The issue clearly is touchy for residents who live near the stadium. Some say the real problem is traffic control, not parking, using as just one example a taxi service that seems to be regularly allowed through the police checkpoint to drop people off at Ashcroft Lane - near a cut-through over the railroad tracks to the stadium. That allows those fans easy access to the stadium, even though police are only supposed to allow residents into the area during games and concerts.

Last Sunday, a week after town officials issued their first warning, business had slowed but was still brisk as about a dozen residents offered space on their North Street yards hours before the New England Patriots kicked off against the visiting Baltimore Ravens. Few of them would talk about the issue on the record with a Globe photographer, or give their names.

One man, whose $35 fee was $5 less than the only legally licensed lot on the street, smiled as he pointed out the new shoes his parking revenues had yielded for his son as reason enough for the effort in tough economic times.

The legal lot, at 200 North St., is run by the Davis family and is a grandfathered enterprise that allows for 22 vehicles at $40 each near the intersection of Route 1. The Davis family did not want to comment for this story.

Town officials said the Davis family’s is the smallest of 36 lots the town officially allows; all the others are nonresidential, and the largest, on Route 1, can hold 14,618 vehicles.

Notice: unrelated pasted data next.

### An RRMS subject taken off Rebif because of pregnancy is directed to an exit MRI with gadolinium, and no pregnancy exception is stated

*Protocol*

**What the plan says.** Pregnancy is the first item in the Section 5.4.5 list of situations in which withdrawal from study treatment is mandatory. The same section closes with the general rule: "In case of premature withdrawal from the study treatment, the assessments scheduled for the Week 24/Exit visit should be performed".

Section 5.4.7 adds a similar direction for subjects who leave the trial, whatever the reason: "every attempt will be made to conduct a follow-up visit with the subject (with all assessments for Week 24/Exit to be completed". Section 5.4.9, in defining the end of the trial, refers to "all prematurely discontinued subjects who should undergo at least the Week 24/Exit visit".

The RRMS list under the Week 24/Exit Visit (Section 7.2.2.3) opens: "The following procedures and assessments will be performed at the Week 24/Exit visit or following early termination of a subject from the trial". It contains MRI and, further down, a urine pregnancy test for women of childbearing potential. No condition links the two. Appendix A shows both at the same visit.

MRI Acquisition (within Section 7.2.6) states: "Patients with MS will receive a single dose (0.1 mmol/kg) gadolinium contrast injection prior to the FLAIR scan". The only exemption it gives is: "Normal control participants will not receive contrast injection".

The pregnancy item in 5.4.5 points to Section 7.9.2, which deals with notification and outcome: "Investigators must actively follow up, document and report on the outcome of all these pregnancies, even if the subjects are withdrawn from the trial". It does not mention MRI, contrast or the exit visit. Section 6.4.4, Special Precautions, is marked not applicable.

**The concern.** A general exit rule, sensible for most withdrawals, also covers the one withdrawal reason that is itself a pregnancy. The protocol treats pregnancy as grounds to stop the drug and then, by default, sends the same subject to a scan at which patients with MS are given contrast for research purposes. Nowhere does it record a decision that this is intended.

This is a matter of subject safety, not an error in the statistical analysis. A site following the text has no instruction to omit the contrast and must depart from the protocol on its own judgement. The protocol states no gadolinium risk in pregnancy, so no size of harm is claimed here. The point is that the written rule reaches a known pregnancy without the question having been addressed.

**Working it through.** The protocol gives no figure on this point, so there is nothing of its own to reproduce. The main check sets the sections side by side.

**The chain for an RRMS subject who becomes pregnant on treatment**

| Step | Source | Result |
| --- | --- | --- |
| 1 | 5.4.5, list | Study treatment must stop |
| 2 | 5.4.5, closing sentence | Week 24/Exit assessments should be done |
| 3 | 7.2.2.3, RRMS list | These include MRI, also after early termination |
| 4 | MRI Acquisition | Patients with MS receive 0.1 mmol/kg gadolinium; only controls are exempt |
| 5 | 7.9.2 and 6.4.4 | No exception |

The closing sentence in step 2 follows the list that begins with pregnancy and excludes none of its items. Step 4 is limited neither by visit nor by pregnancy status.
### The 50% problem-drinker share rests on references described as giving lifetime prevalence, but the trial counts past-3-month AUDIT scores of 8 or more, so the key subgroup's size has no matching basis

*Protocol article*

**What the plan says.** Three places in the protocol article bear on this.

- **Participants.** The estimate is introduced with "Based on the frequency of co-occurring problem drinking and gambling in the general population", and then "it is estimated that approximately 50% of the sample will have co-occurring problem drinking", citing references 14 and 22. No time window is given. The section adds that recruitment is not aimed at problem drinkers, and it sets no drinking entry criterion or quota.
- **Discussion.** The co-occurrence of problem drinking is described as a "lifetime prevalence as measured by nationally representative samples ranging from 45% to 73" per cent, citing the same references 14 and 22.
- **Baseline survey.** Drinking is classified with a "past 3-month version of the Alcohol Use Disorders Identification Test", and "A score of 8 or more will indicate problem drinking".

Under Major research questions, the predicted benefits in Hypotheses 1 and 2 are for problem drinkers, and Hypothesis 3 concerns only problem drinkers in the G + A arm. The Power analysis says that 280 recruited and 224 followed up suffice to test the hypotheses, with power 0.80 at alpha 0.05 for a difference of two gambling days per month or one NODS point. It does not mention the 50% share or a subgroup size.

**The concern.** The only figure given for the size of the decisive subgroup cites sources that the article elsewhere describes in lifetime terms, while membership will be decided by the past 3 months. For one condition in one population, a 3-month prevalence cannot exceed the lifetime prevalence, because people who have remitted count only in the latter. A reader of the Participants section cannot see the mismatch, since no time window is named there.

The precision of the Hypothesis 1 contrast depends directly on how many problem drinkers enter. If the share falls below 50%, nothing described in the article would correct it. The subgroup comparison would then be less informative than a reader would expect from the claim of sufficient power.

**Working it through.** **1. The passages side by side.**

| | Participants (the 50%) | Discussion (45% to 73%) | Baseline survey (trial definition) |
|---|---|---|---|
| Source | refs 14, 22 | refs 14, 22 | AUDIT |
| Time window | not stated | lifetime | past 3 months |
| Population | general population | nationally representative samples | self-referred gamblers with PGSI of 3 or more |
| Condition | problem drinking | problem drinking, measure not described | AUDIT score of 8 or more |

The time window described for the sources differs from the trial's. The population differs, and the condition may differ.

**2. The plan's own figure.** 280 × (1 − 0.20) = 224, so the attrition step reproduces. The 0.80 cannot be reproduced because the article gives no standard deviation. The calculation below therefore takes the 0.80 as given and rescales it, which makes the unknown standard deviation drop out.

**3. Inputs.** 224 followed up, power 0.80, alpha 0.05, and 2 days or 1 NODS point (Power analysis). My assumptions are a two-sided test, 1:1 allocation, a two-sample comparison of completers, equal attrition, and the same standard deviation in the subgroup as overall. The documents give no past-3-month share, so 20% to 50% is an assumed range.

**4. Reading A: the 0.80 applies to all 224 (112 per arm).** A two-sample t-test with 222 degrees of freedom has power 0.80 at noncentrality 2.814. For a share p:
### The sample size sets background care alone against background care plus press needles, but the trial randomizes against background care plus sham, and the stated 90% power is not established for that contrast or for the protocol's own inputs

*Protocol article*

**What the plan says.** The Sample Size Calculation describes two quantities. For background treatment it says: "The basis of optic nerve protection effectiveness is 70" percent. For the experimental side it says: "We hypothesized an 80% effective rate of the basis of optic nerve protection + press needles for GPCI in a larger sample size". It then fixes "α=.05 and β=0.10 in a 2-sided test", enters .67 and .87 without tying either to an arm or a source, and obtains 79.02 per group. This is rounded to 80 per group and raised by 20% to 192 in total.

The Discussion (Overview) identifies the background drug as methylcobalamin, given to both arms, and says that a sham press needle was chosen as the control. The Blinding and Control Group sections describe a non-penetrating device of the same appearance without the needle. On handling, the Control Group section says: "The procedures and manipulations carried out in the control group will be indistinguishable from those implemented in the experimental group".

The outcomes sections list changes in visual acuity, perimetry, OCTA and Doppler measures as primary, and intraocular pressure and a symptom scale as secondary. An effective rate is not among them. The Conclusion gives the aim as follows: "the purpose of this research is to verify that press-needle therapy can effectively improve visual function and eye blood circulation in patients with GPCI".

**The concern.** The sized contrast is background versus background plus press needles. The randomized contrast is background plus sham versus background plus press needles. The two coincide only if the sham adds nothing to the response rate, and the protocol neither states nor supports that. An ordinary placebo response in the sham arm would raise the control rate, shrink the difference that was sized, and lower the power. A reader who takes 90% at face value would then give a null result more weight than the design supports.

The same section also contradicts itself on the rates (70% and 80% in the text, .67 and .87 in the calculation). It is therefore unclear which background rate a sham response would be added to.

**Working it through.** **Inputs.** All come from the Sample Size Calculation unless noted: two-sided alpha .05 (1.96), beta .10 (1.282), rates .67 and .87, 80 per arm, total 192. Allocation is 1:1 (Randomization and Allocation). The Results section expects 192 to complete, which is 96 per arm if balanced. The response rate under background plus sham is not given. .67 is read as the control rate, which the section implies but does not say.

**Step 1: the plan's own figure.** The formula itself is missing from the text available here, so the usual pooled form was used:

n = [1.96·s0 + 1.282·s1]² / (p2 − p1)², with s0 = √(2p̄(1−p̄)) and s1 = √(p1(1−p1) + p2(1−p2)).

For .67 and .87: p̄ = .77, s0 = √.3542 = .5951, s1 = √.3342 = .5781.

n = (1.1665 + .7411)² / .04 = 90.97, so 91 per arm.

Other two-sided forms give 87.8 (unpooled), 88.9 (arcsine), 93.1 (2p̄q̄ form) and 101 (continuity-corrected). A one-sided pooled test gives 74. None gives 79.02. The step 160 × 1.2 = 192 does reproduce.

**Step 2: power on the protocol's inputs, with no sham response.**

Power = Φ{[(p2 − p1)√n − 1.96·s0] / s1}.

Boosting receipts at licensed lots does not seem to be playing into the town’s crackdown on illegal parking. Officials said the town receives $6 a space in each lot it licenses for legitimate parking, except for a smattering of charity lots where the town receives $3 a space. Cracking down on illegal parking would not significantly increase the town’s take, the officials said.

In recent weeks, though, police and building officials said they became concerned when children began carrying signs out in the street to solicit business for their families’ lots. That, and the increased traffic in the usually quiet residential area, is a potential disaster, Casbarra and Police Chief Edward O’Leary said.

“People can’t get greedy and let things get out of control,’’ the building commissioner said.

Two Sundays ago, Casbarra said, he noticed 17 vehicles parked at one address on Ashcroft Lane. Those residents were sent a warning, he said.

But what confuses the issue is that many residents allow friends to park at their homes for Gillette events, officials said. So an abundance of vehicles outside a property can mean a family party on a concert day. It’s hard to know for sure, O’Leary said.

Stacey James, a spokesman for Gillette Stadium, declined comment when asked whether unlicensed game-day parking was a concern for the facility, characterizing the matter as “a local issue.’’

Before and after Gillette events, said Casbarra, Route 1 from the stadium to the intersection of Interstate 495 resembles the longest driveway in the state. But that’s a byproduct of planting a National Football League stadium in a small town instead of in a large metropolis better able to handle the volume.

That’s why Foxborough promotes tailgating, Casbarra said, to get some cars into legitimate parking lots earlier.

Town Administrator Andrew Gala said the Board of Selectmen will consider recommendations by Casbarra and O’Leary on parking regulations. But the five-member board may also come up with a different solution, or a compromise, as well, he said.

Gala said he wasn’t sure whether selectmen will render a decision the night of the public hearing, or whether they will need more time to decide what to do.

Michele Morgan Bolton can be reached at mmbolton1@verizon.net.